Building machines… and life skills

Katherine Brennecke
Mathews Group Managing Director of Training & Content

For the entirety of my career, it’s been my mission to simplify. To tell stories, no matter how complex or technical, in a way that people can understand quickly. That’s what we do every day. We help people in industries like energy and aerospace and education communicate their ideas.

But a couple weekends ago, we turned all that around and got complicated.

A high school student tells her machine’s story at the Rube Goldberg Machine Contest finals.

As a sponsor of the 30th Annual Rube Goldberg Machine Contest, two communicators from The Mathews Group (Tia and me), got to spend a weekend at Chicago’s Museum of Science and Industry judging the best of our country’s future engineers as they, in the words of the folks at Rube Goldberg, Inc. put it, “solved a simple task in the most overcomplicated, inefficient, and hilarious way possible.”

Hundreds of students and their elaborate machines filled the exhibit space showcasing their hard work as teams of judges from places like General Mills, Southwest Airlines, NASA, Argonne National Laboratory and many more evaluated them on criteria including creativity, humor and teamwork.

Now, you might be wondering what all this has to do with communication. These are STEM (science, technology, engineering and math) whiz kids from kindergarten through college, building machines from everyday items to solve a task. Doesn’t sound like a lot of “soft skill” action.

But like we tell clients every day, it’s not enough to just build it.

As each team did their official machine run, they were allowed three minutes to tell their story.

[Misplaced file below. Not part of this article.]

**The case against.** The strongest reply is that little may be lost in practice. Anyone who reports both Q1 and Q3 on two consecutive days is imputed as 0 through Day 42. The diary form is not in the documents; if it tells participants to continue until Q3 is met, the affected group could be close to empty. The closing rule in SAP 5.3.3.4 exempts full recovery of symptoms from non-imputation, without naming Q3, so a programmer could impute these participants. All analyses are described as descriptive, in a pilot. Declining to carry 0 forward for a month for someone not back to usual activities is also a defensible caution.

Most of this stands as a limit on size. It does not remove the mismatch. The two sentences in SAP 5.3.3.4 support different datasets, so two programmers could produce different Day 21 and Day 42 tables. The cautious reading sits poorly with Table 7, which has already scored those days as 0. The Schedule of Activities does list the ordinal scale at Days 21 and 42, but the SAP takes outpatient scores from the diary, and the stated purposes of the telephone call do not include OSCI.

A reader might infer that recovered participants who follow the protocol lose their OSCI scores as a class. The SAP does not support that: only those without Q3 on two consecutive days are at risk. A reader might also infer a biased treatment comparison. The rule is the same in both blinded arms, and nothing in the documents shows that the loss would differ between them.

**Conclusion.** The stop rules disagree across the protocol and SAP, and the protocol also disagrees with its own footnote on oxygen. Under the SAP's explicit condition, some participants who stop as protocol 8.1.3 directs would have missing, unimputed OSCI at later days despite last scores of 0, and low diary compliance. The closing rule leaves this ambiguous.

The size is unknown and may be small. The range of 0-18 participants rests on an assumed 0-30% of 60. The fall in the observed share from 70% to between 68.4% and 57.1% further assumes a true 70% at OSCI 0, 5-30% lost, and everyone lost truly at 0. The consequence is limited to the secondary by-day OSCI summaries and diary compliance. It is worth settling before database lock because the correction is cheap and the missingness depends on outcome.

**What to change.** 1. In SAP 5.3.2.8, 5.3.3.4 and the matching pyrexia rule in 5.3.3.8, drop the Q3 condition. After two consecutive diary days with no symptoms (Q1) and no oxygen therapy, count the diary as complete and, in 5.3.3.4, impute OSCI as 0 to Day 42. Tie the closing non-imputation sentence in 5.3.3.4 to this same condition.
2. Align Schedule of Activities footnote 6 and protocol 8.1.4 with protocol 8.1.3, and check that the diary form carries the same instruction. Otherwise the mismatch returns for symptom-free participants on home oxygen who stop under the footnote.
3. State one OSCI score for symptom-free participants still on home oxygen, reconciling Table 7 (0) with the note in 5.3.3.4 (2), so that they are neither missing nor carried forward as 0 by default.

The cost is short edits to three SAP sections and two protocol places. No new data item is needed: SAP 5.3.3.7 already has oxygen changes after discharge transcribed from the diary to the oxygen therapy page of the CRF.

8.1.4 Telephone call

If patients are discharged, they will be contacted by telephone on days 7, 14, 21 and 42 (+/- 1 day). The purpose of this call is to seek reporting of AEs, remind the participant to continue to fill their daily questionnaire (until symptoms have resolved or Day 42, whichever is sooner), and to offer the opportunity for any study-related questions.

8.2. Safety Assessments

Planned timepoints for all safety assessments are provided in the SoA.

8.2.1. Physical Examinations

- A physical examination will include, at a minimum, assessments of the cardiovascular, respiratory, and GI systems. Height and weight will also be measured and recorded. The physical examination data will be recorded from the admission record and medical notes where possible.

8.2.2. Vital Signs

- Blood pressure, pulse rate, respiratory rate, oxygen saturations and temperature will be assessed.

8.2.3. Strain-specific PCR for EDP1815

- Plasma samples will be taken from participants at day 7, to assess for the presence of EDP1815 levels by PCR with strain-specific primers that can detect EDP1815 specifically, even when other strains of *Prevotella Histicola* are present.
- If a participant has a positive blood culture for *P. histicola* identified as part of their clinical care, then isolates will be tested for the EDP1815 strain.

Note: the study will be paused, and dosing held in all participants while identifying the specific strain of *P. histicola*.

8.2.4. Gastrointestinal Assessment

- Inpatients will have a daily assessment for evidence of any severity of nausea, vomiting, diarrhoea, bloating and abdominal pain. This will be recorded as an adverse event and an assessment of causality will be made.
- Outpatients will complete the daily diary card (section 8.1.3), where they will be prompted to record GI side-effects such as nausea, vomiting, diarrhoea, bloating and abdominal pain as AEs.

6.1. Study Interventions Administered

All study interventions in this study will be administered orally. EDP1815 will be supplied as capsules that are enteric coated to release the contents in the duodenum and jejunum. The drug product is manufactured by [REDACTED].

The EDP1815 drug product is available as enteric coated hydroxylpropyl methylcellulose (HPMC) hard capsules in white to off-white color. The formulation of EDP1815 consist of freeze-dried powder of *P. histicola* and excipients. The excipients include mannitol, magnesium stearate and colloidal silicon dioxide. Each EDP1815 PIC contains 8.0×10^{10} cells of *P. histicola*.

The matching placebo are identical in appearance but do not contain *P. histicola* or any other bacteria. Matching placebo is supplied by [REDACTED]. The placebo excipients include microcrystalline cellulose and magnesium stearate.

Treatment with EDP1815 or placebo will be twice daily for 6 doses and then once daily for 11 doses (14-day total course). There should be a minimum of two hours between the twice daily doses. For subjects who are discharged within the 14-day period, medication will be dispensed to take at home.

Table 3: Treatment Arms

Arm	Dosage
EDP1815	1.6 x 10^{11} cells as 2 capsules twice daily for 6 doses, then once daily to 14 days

And that’s where those so-called soft skills come in.

Teams spent months and months working together to create a machine that checks all the boxes. They know everything about it. They could spend hours telling you about the process, the physics, the engineering and even the drama you get when you mix humans and the frustration of building something.

But in order to share their wonderful creation with the world, they needed to be able to strip the machine’s story down, figure out what would matter to someone who was seeing it for the first time.

They had to remember what it’s like not to know.

Katherine and Tia: proud judges of the 30th Anniversary Rube Goldberg Machine Contest Finals in Chicago

Then, they were challenged to educate us – and be entertaining in the process – in only three minutes. It’s not an easy task. And then they had to stand in front of a group of strangers, many of whom were wearing bright yellow sashes with the word JUDGE in bold capital letters across their chests, and deliver that three-minute speech. I’m pretty sure most of us wouldn’t want to have to face an audience like that.

That process and experience is a life lesson I hope they carry with them.

Every team I saw did an admirable job. They told their stories, each with their own flair. Some relied on a group-based presentation, others had one spokesperson, but they all broke down the process and made us understand with creative storytelling. In addition to all the other wonderful things these students learned in the months of trial and error, creative breakthroughs and circuitous problem solving that earned them a spot in the final competition, they learned what we wish every student would have the chance to learn – that when you have an amazing machine or product or idea, you have to be able to explain it to other people and bring them along. And that’s how you’ll succeed.